DREAM NUMBER 2:
My second dream was that we were floating down the river (in an inner tube) and I had to go down an ice chest shoot by myself and I couldn’t find Tyler (Sam’s husband). Just before we got into the water, I couldn’t find a shirt that fit because my belly was too big. EOD
“I was so scared when I woke up,” Sam’s worry rings true even as a dream memory. I want Sam to understand the meaning of her dreams to ease her fears.
Sam is good at remembering her dreams, but neither she nor the other pregnant dreamers know how to interpret them, so I open the group by telling them two rules of dream interpretation that I learned in my studies in the School of Metaphysics:
1. Every dream is about the dreamer
2. Everything and everyone in the dream is the dreamer.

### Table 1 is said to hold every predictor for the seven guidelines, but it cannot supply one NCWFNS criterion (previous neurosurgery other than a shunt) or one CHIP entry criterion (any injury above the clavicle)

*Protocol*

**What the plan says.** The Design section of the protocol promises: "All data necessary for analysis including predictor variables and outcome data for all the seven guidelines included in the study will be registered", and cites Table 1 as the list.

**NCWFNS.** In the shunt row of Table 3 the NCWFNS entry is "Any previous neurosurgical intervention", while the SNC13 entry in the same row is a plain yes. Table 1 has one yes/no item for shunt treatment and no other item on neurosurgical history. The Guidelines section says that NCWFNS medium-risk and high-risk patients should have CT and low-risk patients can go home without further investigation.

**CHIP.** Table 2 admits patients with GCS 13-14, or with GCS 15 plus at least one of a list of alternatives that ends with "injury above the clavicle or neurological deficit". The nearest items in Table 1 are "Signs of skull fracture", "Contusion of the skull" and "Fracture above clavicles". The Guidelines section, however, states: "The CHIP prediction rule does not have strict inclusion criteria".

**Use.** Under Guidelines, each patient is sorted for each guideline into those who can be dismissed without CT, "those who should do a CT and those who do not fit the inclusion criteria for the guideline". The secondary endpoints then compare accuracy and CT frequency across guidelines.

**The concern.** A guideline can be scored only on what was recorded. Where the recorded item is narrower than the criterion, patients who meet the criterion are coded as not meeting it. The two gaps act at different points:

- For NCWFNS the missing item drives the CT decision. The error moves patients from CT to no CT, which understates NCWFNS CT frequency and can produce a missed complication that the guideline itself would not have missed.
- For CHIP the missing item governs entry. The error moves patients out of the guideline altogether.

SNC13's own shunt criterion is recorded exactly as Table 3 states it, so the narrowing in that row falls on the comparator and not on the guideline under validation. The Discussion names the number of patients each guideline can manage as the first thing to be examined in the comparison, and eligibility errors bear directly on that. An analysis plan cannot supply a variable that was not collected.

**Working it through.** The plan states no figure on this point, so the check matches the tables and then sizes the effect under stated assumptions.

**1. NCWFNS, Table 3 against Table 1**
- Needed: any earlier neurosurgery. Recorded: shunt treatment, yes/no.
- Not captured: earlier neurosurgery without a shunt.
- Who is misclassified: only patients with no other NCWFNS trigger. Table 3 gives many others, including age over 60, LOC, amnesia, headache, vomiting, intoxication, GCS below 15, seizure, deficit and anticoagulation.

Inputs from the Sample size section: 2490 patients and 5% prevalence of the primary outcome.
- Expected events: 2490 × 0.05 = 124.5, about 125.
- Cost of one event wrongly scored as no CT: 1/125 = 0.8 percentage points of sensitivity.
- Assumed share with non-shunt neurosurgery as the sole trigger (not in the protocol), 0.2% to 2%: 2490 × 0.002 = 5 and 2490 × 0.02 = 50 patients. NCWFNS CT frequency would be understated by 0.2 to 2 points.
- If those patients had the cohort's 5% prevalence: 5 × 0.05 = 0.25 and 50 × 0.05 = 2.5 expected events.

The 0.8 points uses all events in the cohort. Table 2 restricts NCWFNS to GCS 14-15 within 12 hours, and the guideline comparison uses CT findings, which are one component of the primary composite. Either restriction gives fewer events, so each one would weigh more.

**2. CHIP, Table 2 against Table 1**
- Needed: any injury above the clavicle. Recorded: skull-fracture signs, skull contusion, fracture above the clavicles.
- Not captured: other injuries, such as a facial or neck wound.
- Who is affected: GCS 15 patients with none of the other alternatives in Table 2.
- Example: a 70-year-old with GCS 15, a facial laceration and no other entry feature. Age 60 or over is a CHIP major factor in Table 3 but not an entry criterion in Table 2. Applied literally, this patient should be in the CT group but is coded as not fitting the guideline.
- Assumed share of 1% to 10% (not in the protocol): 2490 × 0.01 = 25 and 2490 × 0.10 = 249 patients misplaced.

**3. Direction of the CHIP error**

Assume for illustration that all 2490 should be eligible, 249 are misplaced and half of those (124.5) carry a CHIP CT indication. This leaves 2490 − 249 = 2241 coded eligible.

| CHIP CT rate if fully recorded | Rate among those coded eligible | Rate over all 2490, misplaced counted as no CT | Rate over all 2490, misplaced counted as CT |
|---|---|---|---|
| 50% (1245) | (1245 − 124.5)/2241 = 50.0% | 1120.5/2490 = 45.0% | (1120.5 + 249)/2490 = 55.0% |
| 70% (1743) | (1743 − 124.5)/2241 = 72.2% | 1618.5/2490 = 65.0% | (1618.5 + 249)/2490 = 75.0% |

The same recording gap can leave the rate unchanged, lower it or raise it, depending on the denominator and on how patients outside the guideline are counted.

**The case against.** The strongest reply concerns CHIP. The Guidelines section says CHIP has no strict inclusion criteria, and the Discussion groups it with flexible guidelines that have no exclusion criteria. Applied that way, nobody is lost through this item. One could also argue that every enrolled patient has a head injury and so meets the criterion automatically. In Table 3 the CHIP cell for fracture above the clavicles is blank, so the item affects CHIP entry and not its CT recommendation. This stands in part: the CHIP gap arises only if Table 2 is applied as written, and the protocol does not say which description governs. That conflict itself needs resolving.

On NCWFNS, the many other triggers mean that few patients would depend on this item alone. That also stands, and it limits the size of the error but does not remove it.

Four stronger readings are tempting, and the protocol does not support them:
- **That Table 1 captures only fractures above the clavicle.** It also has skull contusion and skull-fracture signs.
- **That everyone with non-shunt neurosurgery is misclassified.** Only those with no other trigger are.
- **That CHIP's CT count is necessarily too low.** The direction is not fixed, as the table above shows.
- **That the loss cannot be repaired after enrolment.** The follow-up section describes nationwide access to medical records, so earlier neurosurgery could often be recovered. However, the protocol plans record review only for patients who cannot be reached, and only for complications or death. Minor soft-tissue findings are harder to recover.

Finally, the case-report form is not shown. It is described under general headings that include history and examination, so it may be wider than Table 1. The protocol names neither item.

“Dreams are messages from our intuitive, subconscious minds to our conscious, conscious minds,” I explain. “The mind uses the universal language of the mind, an image language, for communication.”
We discuss the symbols and their meanings using the Dictionary of Dr. Barbara Condron The Dreamer’s Dictionary. The Dream Catcher format extends the learning beyond Sam so that all members of the Pregnancy Dreamers group can benefit. My dream group will look at how dreams can save the life of a mother and her baby.
Sam’s perspective on life and her attitude towards her life are evident in these two dreams.
Both dreams begin with a fun attitude. However, both dreams become terrifying.
A roller coaster is a system that repeats itself within a frame just like the neural pathways in your brain. In a dream, a rollercoaster symbolizes these paths. She tells Sam that she is locked into a certain way of thinking about her life. She is “not connected” which reflects unconsciousness or not paying attention to what is happening in the present